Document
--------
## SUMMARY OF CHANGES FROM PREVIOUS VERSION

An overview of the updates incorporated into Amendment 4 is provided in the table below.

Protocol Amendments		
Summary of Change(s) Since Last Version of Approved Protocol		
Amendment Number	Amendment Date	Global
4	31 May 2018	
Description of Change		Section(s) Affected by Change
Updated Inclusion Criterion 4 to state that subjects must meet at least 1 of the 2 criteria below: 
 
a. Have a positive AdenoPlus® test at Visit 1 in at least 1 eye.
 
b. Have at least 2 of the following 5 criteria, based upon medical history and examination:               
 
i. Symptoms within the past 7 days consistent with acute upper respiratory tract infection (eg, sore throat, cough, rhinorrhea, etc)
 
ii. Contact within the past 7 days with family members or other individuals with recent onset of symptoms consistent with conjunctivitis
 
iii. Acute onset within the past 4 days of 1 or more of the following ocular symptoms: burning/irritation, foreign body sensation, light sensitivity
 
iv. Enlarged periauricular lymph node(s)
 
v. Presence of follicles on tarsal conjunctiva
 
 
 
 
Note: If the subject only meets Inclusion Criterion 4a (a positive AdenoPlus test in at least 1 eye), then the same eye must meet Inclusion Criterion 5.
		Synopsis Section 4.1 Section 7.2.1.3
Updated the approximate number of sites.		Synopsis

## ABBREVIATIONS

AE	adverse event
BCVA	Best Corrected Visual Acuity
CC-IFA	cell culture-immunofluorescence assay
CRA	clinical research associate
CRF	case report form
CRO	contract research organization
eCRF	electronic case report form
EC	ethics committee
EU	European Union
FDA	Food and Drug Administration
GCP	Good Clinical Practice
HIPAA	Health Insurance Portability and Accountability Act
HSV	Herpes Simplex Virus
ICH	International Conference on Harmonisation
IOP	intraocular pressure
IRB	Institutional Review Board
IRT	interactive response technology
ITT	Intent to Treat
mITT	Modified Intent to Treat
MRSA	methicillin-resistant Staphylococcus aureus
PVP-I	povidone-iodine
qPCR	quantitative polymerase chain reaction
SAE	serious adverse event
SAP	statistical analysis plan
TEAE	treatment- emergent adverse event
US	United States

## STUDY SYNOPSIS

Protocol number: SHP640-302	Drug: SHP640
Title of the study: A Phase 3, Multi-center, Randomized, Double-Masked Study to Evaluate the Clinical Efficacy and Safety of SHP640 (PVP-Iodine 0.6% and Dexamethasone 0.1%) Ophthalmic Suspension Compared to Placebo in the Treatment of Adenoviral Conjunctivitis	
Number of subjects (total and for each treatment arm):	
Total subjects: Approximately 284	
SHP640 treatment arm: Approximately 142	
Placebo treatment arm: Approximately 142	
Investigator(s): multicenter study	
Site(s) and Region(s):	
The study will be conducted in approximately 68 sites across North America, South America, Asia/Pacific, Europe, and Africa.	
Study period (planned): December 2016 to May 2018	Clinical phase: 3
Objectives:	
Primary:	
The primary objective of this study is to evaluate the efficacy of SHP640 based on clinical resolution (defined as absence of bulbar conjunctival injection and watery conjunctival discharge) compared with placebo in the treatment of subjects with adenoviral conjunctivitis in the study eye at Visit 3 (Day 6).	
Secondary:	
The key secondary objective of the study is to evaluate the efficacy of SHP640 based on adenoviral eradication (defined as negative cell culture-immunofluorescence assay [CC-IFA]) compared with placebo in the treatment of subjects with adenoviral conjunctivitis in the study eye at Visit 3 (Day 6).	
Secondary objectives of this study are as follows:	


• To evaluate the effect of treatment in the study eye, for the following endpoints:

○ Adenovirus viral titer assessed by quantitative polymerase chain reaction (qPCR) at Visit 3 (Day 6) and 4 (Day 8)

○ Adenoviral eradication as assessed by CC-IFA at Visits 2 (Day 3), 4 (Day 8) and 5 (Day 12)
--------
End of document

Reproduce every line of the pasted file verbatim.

## SUMMARY OF CHANGES FROM PREVIOUS VERSION

An overview of the updates incorporated into Amendment 4 is provided in the table below.

Protocol Amendments		
Summary of Change(s) Since Last Version of Approved Protocol		
Amendment Number	Amendment Date	Global
4	31 May 2018	
Description of Change		Section(s) Affected by Change
Updated Inclusion Criterion 4 to state that subjects must meet at least 1 of the 2 criteria below: 
 
a. Have a positive AdenoPlus® test at Visit 1 in at least 1 eye.
 
b. Have at least 2 of the following 5 criteria, based upon medical history and examination:               
 
i. Symptoms within the past 7 days consistent with acute upper respiratory tract infection (eg, sore throat, cough, rhinorrhea, etc)
 
ii. Contact within the past 7 days with family members or other individuals with recent onset of symptoms consistent with conjunctivitis
 
iii. Acute onset within the past 4 days of 1 or more of the following ocular symptoms: burning/irritation, foreign body sensation, light sensitivity
 
iv. Enlarged periauricular lymph node(s)
 
v. Presence of follicles on tarsal conjunctiva
 
 
 
 
Note: If the subject only meets Inclusion Criterion 4a (a positive AdenoPlus test in at least 1 eye), then the same eye must meet Inclusion Criterion 5.
		Synopsis Section 4.1 Section 7.2.1.3
Updated the approximate number of sites.		Synopsis

## ABBREVIATIONS

AE	adverse event
BCVA	Best Corrected Visual Acuity
CC-IFA	cell culture-immunofluorescence assay
CRA	clinical research associate
CRF	case report form
CRO	contract research organization
eCRF	electronic case report form
EC	ethics committee
EU	European Union
FDA	Food and Drug Administration
GCP	Good Clinical Practice
HIPAA	Health Insurance Portability and Accountability Act
HSV	Herpes Simplex Virus
ICH	International Conference on Harmonisation
IOP	intraocular pressure
IRB	Institutional Review Board
IRT	interactive response technology
ITT	Intent to Treat
mITT	Modified Intent to Treat
MRSA	methicillin-resistant Staphylococcus aureus
PVP-I	povidone-iodine
qPCR	quantitative polymerase chain reaction
SAE	serious adverse event
SAP	statistical analysis plan
TEAE	treatment- emergent adverse event
US	United States

## STUDY SYNOPSIS

Protocol number: SHP640-302	Drug: SHP640
Title of the study: A Phase 3, Multi-center, Randomized, Double-Masked Study to Evaluate the Clinical Efficacy and Safety of SHP640 (PVP-Iodine 0.6% and Dexamethasone 0.1%) Ophthalmic Suspension Compared to Placebo in the Treatment of Adenoviral Conjunctivitis	
Number of subjects (total and for each treatment arm):	
Total subjects: Approximately 284	
SHP640 treatment arm: Approximately 142	
Placebo treatment arm: Approximately 142	
Investigator(s): multicenter study	
Site(s) and Region(s):	
The study will be conducted in approximately 68 sites across North America, South America, Asia/Pacific, Europe, and Africa.	
Study period (planned): December 2016 to May 2018	Clinical phase: 3
Objectives:	
Primary:	
The primary objective of this study is to evaluate the efficacy of SHP640 based on clinical resolution (defined as absence of bulbar conjunctival injection and watery conjunctival discharge) compared with placebo in the treatment of subjects with adenoviral conjunctivitis in the study eye at Visit 3 (Day 6).	
Secondary:	
The key secondary objective of the study is to evaluate the efficacy of SHP640 based on adenoviral eradication (defined as negative cell culture-immunofluorescence assay [CC-IFA]) compared with placebo in the treatment of subjects with adenoviral conjunctivitis in the study eye at Visit 3 (Day 6).	
Secondary objectives of this study are as follows:	


• To evaluate the effect of treatment in the study eye, for the following endpoints:

○ Adenovirus viral titer assessed by quantitative polymerase chain reaction (qPCR) at Visit 3 (Day 6) and 4 (Day 8)

○ Adenoviral eradication as assessed by CC-IFA at Visits 2 (Day 3), 4 (Day 8) and 5 (Day 12)